Wirral remembers intrepid and ill-fated Everest duo

As part of Wirral Borough of Culture 2024 a series of events in June will remember George Mallory and Andrew ‘Sandy’ Irvine who lost their lives trying to conquer Everest. Tony McDonough reports

Mount Everest
Did Mallory and Irvine ever each the summit of Mount Everest?


In 1924 the British Mount Everest expedition set off on its mission to conquer the world’s highest mountain – but it would end in tragedy.

Two intrepid explorers with strong links to Wirral, George Mallory and Andrew ‘Sandy’ Irvine, both lost their lives on Everest. There is still debate as to whether the pair reached the summit before they perished.

In June, as part of Wirral Borough of Culture 2024, there will be a series of events to mark the centenary of the 1924 expedition.

While Sandy Irvine was local to Birkenhead, having grown up in one of the original villas surrounding the historic Birkenhead Park, George Mallory spent time in his childhood in Birkenhead, where his parents lived at St Johns’ Vicarage, on Slatey Road.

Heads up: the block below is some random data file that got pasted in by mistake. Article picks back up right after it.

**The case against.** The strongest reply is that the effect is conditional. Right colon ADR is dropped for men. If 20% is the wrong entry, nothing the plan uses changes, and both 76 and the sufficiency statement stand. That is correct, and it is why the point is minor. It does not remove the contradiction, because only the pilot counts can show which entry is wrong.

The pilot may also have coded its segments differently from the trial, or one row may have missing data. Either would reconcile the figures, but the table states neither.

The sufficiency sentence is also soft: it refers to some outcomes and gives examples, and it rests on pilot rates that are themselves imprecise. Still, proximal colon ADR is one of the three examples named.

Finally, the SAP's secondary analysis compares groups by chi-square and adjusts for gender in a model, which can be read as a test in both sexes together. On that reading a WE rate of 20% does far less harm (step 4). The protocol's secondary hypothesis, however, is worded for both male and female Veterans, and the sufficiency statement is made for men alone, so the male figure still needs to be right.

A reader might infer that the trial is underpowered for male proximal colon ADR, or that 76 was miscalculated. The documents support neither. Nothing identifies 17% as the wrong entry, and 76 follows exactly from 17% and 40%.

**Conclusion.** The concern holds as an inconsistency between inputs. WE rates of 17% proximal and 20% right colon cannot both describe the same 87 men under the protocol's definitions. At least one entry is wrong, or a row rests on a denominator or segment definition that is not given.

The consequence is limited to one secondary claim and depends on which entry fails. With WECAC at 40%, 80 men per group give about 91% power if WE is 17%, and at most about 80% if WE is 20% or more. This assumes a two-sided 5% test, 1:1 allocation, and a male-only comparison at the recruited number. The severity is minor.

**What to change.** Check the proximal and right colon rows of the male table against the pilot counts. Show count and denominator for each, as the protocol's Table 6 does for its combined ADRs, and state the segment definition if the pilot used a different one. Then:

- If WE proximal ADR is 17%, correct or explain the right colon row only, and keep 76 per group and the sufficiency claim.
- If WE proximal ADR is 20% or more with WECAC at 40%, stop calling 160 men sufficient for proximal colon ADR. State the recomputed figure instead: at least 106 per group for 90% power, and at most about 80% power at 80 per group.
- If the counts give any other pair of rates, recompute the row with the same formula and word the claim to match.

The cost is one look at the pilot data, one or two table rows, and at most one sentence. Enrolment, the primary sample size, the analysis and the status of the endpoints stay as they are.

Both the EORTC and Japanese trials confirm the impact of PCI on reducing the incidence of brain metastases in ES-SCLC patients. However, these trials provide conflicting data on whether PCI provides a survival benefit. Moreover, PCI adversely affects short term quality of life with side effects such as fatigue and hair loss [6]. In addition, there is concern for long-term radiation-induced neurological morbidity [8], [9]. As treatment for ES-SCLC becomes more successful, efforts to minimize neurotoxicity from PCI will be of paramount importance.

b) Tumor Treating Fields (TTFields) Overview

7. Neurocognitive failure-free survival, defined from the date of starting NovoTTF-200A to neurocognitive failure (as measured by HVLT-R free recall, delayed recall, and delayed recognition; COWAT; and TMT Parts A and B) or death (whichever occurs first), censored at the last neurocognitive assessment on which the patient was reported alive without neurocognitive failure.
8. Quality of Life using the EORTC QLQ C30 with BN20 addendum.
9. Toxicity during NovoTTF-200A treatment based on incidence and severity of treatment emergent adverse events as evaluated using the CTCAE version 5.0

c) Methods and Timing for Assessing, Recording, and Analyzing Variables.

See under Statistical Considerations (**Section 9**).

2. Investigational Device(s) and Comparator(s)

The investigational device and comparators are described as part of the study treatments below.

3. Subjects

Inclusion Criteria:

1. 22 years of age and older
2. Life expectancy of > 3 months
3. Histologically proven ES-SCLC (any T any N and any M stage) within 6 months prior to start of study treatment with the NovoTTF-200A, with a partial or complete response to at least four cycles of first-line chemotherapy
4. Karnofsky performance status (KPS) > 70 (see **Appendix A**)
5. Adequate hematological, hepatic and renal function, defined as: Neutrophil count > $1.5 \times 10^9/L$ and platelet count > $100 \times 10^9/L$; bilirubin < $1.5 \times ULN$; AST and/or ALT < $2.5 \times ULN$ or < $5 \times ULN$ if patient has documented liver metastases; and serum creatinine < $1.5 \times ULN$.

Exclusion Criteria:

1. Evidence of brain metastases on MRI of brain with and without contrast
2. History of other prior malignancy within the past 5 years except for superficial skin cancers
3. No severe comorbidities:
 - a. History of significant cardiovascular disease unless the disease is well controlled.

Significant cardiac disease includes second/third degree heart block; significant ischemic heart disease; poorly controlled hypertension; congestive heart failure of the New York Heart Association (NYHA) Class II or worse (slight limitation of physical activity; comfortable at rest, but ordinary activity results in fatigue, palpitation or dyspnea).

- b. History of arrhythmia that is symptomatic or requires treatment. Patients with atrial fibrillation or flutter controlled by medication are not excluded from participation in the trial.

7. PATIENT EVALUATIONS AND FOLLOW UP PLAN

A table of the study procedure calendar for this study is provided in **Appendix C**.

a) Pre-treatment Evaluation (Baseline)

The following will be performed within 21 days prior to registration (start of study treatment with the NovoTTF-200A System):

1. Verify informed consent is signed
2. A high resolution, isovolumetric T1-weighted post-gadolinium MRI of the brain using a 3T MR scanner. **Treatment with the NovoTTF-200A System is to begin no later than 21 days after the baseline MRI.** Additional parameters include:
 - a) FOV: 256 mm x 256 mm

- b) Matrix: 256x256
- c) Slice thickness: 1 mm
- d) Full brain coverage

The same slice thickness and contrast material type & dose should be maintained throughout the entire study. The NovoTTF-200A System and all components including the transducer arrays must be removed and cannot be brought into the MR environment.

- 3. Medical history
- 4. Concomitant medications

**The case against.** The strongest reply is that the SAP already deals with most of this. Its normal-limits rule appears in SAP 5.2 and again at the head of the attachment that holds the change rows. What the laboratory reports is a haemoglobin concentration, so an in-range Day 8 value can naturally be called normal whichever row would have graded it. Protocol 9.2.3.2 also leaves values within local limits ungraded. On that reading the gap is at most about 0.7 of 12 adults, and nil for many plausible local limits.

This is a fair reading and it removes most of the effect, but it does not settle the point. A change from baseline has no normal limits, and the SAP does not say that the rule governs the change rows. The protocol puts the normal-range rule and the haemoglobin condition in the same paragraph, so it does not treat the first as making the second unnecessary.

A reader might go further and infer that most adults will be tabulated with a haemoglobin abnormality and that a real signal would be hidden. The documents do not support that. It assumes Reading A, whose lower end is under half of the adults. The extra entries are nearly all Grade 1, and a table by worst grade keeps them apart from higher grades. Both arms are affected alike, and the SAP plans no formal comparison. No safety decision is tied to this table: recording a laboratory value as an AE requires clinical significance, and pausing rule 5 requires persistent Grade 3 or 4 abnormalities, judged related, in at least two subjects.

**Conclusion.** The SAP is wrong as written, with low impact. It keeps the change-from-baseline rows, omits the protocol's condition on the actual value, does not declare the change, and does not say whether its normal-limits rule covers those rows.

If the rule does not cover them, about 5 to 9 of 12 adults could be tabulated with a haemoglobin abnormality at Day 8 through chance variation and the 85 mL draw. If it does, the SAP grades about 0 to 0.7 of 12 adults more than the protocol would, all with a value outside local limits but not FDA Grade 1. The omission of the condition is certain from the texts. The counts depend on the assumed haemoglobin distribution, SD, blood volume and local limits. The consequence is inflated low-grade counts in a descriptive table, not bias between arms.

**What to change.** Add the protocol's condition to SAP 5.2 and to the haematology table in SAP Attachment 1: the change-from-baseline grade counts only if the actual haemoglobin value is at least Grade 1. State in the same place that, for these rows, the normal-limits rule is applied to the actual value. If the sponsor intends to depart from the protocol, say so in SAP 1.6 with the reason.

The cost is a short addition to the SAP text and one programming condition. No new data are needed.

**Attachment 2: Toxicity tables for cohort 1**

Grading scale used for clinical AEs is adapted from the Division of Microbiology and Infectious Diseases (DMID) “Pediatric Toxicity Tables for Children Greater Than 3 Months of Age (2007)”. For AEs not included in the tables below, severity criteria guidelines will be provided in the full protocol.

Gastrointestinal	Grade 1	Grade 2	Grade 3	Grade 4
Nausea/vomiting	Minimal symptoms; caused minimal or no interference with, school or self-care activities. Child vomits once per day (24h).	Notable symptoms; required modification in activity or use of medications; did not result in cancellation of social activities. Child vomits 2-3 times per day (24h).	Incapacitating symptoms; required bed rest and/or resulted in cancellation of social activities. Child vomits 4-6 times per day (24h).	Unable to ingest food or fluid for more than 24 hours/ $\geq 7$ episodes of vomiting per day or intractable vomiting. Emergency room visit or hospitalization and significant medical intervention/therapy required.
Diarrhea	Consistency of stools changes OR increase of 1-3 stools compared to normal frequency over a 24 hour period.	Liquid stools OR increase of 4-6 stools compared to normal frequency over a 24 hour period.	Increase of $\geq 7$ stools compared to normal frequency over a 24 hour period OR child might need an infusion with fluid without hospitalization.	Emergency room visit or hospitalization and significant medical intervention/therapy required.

To commemorate their efforts there will be a number of events:

  • A photography exhibition titled Sandy Irvine, from Birkenhead to Everest, which will be held at the Birkenhead Park visitor centre, will run from Saturday, June 1, until Sunday, August 18.
  • The Williamson Art Gallery will showcase a talk by Sandy Irvine’s great niece, the historian Julie Summers. This will take place on Thursday, June 6,  at 6pm. It is the same date that Sandy Irvine and George Mallory left camp to head to Mount Everest’s summit.
  • An installation of two blue plaques for both family houses as a reminder of Andrew Irvine and George Mallory lastly seen ‘going strong for the top’ of Mount Everest on June 8, 1924 – as testified by their fellow mountaineer, Noel Odell.

Jason Gooding, director of Neighbourhood Services, said: “100 years ago George Mallory and Sandy Irvine became pioneers in their attempt to climb Mt Everest.

READ MORE: ‘My epic journey to the roof of the world’

“Sadly both disappeared and much debate continues to this day as to whether they made the summit or not before they perished. We’re really proud to recognise their achievements as part of Wirral’s year as Liverpool City Region Borough of Culture.”

For more information about the Borough of Culture programme click here.

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